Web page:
Is the World Ready for 20 Million Climate Refugees?

According to the American Association for the Advancement of Science, fifty million people are likely to be fleeing the effects of climate change by the year 2020. Droughts, rising sea levels, more intense tropical storms, and other climate change effects are set to displace millions of individuals and families, especially in the developing world. The majority of these people will likely head for developed countries, which are perceived as having more resources to deal with the effects of climate change and which may suffer fewer immediate impacts than developing nations.

The take home message is that even countries which stand to escape the worst climate change impacts relatively unscathed will still feel pressure in a warming world. In fact parts of the globe that suffer least from immediate impacts of climate change will make the most logical destinations for climate change refugees. The United States, Canada, and Europe can all expect to see an influx of millions of people fleeing from climate devastation in their own countries. The question is, are developing nations prepared to deal with this humanitarian crisis?

Because of the many political and economic factors that cause people to flee an area, it is all but impossible to attribute an individual refugee event to climate change specifically. Yet overall a warming planet will undoubtedly lead to droughts, floods, and other disturbances that make human habitation difficult or impossible in large parts of the world. Indeed Europe and the United States are likely already feeling the consequences of what happens when you put too many carbon emissions into the atmosphere.

In the United States, the majority of refugee immigrants come from Central and South America. The media has focused on political and economic factors that lead to immigration, but the contribution of climate change cannot be discounted. As damaging tropical storms and floods increase and sea levels rise, more and more people will be forced to leave Latin American countries and search for a home elsewhere. Many can be expected to end up in the United States, which has more economic resources to weather climate change impacts.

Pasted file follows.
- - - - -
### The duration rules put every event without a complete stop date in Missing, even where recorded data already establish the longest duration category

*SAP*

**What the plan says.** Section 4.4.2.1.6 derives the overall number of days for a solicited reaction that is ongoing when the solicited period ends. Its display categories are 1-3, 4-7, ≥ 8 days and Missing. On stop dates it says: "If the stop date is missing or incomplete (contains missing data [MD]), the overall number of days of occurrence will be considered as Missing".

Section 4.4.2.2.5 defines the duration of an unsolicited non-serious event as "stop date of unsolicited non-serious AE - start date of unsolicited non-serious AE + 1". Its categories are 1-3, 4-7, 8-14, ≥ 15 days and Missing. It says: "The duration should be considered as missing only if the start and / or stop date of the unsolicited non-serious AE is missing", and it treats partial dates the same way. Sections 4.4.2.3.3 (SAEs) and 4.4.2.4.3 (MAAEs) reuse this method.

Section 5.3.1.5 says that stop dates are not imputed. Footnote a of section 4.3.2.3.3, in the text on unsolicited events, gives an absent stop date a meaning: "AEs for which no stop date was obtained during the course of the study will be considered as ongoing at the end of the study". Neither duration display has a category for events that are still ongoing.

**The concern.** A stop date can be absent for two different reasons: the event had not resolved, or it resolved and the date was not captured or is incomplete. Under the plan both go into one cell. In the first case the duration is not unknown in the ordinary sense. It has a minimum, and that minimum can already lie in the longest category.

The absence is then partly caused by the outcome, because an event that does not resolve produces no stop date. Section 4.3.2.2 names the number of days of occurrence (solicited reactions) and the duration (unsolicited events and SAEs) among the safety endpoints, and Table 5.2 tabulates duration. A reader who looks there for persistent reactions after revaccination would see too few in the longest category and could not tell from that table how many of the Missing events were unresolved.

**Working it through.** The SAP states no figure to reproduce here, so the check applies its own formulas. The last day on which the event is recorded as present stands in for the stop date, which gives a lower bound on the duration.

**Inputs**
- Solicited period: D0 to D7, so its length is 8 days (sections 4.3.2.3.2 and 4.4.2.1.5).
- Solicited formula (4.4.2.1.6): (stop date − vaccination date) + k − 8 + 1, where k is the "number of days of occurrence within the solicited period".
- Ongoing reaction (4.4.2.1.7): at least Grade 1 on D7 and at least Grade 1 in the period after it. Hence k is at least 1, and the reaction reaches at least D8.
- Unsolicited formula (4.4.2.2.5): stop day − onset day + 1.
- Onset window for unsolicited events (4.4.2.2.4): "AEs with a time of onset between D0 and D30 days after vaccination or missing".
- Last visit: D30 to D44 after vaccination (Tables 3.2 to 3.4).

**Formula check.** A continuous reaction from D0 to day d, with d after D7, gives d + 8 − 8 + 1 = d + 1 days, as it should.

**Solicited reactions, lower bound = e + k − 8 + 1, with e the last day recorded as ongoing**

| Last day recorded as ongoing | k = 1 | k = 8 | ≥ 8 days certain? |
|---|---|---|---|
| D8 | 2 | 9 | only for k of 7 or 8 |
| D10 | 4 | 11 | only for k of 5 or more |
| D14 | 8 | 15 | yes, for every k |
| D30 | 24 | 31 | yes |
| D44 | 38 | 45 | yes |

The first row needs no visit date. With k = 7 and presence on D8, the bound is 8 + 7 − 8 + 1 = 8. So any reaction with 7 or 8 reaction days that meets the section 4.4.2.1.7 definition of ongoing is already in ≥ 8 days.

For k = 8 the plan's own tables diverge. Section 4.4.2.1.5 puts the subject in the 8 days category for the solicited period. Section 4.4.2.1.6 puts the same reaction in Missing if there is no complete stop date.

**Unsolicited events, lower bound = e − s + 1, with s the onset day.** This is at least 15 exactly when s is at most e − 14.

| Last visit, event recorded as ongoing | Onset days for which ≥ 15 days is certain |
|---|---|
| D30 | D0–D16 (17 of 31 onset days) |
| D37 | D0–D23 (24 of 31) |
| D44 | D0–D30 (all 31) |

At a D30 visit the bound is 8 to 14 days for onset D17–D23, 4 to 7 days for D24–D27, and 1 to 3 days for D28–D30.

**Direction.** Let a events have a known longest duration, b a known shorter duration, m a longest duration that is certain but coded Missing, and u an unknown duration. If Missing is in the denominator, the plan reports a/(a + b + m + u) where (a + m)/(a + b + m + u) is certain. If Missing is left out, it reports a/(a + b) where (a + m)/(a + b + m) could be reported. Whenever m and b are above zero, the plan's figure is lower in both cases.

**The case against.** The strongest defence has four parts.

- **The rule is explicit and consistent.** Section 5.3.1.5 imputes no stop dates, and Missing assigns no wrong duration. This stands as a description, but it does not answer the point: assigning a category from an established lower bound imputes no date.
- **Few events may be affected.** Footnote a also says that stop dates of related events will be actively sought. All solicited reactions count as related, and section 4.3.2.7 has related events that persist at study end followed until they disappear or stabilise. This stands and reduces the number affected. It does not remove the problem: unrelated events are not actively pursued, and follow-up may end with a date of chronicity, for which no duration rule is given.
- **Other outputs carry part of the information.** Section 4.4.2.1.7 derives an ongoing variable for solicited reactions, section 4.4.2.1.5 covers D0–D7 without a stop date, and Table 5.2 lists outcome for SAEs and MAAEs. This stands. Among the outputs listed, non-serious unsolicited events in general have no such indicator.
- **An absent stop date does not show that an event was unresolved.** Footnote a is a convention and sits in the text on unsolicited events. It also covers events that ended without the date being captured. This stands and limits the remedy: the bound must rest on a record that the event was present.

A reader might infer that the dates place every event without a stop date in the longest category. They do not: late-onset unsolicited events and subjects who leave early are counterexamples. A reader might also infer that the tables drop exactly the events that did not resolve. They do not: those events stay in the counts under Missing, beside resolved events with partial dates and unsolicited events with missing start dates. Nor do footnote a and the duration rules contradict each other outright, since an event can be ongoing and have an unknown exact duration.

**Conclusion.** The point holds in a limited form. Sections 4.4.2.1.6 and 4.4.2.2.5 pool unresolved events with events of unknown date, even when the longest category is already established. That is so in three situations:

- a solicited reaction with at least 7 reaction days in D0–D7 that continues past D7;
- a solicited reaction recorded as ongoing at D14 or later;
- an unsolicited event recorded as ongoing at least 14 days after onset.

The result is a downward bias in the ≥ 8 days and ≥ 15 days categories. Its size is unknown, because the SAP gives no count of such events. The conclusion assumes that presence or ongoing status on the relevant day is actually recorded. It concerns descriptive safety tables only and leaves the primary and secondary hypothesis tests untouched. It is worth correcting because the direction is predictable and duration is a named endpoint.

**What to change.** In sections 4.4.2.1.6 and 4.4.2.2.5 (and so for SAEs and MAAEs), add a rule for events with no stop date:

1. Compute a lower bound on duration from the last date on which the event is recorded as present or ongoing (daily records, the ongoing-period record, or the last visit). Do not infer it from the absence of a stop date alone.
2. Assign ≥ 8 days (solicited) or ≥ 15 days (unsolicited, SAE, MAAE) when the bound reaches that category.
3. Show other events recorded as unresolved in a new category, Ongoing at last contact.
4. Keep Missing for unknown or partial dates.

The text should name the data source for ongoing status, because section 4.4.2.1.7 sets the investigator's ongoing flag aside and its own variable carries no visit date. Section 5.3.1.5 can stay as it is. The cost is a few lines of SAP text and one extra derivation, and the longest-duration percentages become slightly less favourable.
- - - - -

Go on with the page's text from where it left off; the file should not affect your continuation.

Europe is already seeing an increase in refugees from Africa, and again climate change is at least a partial culprit. In Africa droughts and associated food shortages, poverty, and desperation have contributed to political instability that can quickly turn livelihoods upside down and devastate communities. As with the United States, Europe can expect to see more and more climate change refugees enter its borders as carbon emissions build up in the atmosphere.

How should developing countries respond to this threat? First, leaders in Europe and North America must accept the inevitable: climate change is going to add to the number of refugees seeking safety in their countries. Figuring out how to absorb climate refugees with as little conflict as possible will be more productive than inventing new ways to prevent people from crossing the borders. Secondly, if they don’t want to see the problem balloon completely out of control developing countries had better get serious about reducing carbon emissions. As climate-related disasters sweep the globe, all nations of the world are going to feel the effects. It is up to major emitter countries to decide how bad those impacts will be.

Photo credit: Amantha Perera